JERUSALEM (Jul. 8)
Foreign Minister Yitzhak Shamir acknowledged that he had a “conversation” with Shin Bet chief Avraham Shalom about killing terrorists captured alive but insisted there was never a standing order to do so while he was Prime Minister.
Shamir made the statement in an interview published Tuesday in the weekly magazine Monitin. It was his second published commentary on the Shin Bet affair since the Supreme Court gave the government two weeks to show cause why it should not launch an investigation into allegations that Shalom ordered the killing of two Palestinian bus hijackers after their capture by the Israel Defense Force in April, 1984 and subsequently engaged in an elaborate cover-up of the case. Shamir was Prime Minister at the time.
With respect to killing terrorists taken prisoner, Monitin quoted Shamir as saying, “This was not an instruction. This was in the nature of a conversation between (himself) and Shin Bet chief Avraham Shalom and that does not mean you were supposed to kill someone who had survived an incident or escaped alive. It means you were supposed to try as hard as possible during combat. That does not mean killing in any circumstances.”
In an interview published in Yediot Achronot last Thursday, Shamir denied that he had any knowledge of alleged irregularities in dealing with the bus hijackers until eight months ago. He was responding to intimations that he must have known of the events because the head of Shin Bet, Israel’s internal security service, is responsible solely to the Prime Minister.
His remarks to Yediot Achronot and to Monitin contradict the statement by Shalom when he applied for a Presidential pardon last month, that he acted with “authority and permission” in every aspect of the case.
Shamir, who is also Deputy Premier and the leader of Likud, told Monitin that he was aware that there had been “a lynch” and that IDF personnel, police, Shin Bet personnel and “ordinary people” participated in it. He refused to tell the Tel Aviv-based weekly precisely what he had been told and when.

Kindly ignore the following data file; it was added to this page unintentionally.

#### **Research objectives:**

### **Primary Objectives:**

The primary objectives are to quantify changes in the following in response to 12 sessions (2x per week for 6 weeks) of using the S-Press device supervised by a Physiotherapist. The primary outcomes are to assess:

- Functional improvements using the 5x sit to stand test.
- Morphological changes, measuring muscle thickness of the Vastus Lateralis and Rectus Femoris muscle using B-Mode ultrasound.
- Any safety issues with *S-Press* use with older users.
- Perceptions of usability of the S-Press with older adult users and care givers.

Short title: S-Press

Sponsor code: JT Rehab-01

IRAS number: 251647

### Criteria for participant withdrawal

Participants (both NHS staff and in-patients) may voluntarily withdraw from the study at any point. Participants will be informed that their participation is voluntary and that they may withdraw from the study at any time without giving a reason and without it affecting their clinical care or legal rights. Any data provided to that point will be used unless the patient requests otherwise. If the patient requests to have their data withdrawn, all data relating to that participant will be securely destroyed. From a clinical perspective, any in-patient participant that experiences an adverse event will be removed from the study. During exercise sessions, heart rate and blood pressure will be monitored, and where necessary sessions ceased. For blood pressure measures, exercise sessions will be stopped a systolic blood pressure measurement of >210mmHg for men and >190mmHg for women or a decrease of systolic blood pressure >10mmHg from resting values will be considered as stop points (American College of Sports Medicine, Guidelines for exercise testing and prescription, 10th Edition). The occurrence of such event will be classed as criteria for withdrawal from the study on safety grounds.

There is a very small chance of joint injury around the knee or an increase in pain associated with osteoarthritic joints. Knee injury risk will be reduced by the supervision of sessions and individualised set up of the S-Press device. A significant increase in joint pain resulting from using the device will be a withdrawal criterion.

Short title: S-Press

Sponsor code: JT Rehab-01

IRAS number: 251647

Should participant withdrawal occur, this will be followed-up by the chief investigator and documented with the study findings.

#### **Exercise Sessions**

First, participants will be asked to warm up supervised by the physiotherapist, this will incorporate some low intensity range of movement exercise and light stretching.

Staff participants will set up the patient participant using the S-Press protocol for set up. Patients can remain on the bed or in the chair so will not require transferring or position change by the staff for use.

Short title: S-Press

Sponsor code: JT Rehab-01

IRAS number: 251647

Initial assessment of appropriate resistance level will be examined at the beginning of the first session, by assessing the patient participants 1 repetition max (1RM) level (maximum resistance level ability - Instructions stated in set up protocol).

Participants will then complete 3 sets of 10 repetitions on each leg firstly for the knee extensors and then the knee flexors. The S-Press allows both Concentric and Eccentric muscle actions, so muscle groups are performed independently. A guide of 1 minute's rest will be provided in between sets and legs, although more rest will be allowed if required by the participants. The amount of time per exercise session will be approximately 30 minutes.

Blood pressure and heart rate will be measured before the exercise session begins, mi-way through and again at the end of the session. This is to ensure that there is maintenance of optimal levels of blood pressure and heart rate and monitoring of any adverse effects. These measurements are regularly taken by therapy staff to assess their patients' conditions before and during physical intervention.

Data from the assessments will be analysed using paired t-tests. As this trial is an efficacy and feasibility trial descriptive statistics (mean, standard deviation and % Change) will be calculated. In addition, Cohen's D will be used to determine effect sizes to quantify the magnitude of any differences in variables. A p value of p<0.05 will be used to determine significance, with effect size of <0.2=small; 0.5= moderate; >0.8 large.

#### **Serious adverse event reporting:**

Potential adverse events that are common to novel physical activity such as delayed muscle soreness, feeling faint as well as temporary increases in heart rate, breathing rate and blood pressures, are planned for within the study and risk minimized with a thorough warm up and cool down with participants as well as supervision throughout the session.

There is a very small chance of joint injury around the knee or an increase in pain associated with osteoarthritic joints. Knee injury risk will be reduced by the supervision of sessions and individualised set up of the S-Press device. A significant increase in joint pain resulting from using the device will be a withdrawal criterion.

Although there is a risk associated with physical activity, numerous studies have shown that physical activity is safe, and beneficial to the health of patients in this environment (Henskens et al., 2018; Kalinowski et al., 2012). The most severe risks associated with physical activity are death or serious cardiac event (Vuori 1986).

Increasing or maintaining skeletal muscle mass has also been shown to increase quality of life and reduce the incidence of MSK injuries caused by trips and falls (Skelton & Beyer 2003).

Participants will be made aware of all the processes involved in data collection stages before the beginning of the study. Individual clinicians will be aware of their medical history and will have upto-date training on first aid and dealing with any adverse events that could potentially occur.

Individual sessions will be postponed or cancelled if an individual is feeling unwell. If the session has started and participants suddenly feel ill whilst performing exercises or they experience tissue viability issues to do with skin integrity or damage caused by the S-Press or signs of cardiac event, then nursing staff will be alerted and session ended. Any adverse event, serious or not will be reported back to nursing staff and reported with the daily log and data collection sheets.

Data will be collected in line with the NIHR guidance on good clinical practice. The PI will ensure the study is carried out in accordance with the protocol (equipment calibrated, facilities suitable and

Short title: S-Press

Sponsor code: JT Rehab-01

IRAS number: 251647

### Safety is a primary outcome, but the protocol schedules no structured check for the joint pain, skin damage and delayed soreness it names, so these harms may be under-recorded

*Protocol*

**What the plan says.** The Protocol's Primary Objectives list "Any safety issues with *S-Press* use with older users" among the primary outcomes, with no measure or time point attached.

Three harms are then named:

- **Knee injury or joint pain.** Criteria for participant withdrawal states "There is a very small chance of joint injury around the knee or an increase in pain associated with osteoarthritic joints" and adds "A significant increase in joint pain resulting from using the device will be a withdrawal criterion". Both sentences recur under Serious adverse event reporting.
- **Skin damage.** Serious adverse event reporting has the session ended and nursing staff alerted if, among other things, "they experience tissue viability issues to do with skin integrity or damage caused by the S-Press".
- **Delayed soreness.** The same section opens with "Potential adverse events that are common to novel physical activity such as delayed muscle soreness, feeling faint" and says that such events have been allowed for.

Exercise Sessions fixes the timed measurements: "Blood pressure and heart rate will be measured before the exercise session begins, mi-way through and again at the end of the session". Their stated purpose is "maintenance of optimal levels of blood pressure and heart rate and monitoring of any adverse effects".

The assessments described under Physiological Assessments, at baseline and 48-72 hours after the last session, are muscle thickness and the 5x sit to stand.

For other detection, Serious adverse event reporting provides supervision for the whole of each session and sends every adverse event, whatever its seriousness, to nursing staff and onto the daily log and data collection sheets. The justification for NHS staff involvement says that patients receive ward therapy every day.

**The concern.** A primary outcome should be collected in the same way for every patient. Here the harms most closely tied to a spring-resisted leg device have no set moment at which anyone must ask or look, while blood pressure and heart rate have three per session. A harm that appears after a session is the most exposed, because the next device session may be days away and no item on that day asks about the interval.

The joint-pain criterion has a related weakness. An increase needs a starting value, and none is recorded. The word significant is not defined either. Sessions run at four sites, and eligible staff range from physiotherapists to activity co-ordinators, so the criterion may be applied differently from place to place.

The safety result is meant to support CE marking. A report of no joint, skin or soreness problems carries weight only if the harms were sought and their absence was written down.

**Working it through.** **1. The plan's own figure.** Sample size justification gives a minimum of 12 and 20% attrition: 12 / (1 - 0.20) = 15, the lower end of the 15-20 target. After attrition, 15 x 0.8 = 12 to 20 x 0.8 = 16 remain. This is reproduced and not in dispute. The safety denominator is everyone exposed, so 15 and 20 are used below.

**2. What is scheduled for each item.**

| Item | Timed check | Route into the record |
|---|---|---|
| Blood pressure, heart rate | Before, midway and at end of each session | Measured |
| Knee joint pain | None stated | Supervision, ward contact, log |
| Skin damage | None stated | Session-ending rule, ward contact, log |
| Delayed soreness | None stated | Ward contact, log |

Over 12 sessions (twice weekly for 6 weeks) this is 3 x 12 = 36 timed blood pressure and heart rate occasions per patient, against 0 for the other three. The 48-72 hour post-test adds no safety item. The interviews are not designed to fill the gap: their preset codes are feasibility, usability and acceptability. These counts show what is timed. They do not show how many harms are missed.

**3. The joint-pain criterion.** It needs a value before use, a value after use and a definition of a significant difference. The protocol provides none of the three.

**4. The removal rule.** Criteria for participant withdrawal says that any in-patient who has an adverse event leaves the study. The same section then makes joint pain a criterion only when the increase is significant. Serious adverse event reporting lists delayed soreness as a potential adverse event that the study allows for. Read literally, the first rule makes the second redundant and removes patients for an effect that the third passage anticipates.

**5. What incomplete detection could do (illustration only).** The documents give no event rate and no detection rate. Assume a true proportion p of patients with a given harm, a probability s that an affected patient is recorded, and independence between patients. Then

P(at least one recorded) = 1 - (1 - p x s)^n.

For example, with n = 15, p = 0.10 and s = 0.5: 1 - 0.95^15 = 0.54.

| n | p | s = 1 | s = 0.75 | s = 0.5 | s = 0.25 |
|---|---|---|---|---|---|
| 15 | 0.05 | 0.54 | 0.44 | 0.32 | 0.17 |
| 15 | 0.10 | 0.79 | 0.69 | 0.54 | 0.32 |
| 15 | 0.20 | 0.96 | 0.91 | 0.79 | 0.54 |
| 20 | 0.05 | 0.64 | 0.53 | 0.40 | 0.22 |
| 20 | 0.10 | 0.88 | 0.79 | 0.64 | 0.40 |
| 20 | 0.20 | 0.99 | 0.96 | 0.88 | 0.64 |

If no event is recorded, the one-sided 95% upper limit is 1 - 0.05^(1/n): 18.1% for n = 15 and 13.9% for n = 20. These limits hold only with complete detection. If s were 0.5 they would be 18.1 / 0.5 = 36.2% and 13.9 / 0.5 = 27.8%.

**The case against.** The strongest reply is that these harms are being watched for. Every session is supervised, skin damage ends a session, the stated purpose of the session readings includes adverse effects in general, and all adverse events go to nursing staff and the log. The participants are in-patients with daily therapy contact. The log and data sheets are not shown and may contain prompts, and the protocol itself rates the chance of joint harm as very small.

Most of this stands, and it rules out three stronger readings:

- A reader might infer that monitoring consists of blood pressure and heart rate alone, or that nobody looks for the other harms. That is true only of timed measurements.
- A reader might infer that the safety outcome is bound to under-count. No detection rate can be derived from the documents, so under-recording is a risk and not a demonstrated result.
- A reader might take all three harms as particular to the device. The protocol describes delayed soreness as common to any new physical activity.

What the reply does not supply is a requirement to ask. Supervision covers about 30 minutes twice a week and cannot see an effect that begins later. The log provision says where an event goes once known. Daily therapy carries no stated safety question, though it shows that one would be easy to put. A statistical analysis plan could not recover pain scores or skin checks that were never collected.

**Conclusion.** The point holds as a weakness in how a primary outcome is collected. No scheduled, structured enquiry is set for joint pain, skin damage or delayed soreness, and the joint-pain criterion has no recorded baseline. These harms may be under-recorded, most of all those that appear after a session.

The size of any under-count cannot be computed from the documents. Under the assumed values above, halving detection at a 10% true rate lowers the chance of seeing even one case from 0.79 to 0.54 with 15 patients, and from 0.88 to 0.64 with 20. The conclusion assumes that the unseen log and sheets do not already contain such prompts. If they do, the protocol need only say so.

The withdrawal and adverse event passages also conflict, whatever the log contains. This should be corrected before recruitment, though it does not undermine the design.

But according to the Yediot Achronot interview, Shamir said he first learned of the alleged irregularities last October 29, from Reuven Hazak, former deputy chief of Shin Bet, one of three senior operatives who brought complaints against Shalom to former Attorney General Yitzhak Zamir.
Shamir is currently consulting with Attorney General Yosef Harish and other legal counsel on the affidavit he will be required to submit to the Supreme Court shortly explaining why the government prefers to close the Shin Bet affair without further inquiry.
A number of Cabinet ministers are urging the government to establish a judicial commission of inquiry which would automatically end the Supreme Court’s intervention in the case. But Premier Shimon Peres is not reconciled to that course and the Likud ministers are firmly behind Shamir in opposing any probe of Shin Bet on grounds of State security.
SHAMIR APPROVES OF PRESIDENTIAL PARDON
Shamir told Monitin that the pardons President Chaim Herzog granted to Shalom and three of his senior aides last month were “an excellent way of ending” the affair. He maintained it would be unwise to press Shalom and other Shin Bet men by judicial means because they would react “like anyone else.”
He seemed to imply by this that they would fudge the facts to protect themselves. Shamir has flatly denied Shalom’s assertion that he acted with full “authority” in the case. He told Monitin, “It is not important what I myself did or did not know.”
The Presidential pardons have been challenged before the high court. The court asked the government to submit, within a week, detailed information about the pardons. The justices made clear that they were not questioning the President’s exercise of his constitutional right. But their intervention signified that the court might look into the validity of the pardons at a future date.
Justice Minister Yitzhak Modai submitted a brief affidavit to the court Monday outlining the circumstances surrounding the pardons. He explained that President Herzog asked the Inner Cabinet, advised by Attorney General Harish, to recommend the pardons and the ministers complied.
But Modai did not address the question that apparently bothers the court–whether Shalom and his three aides had in fact admitted guilt and could therefore be regarded as “offenders” within the framework of the Presidential Pardons Law. That law empowers the President to pardon “offenders.”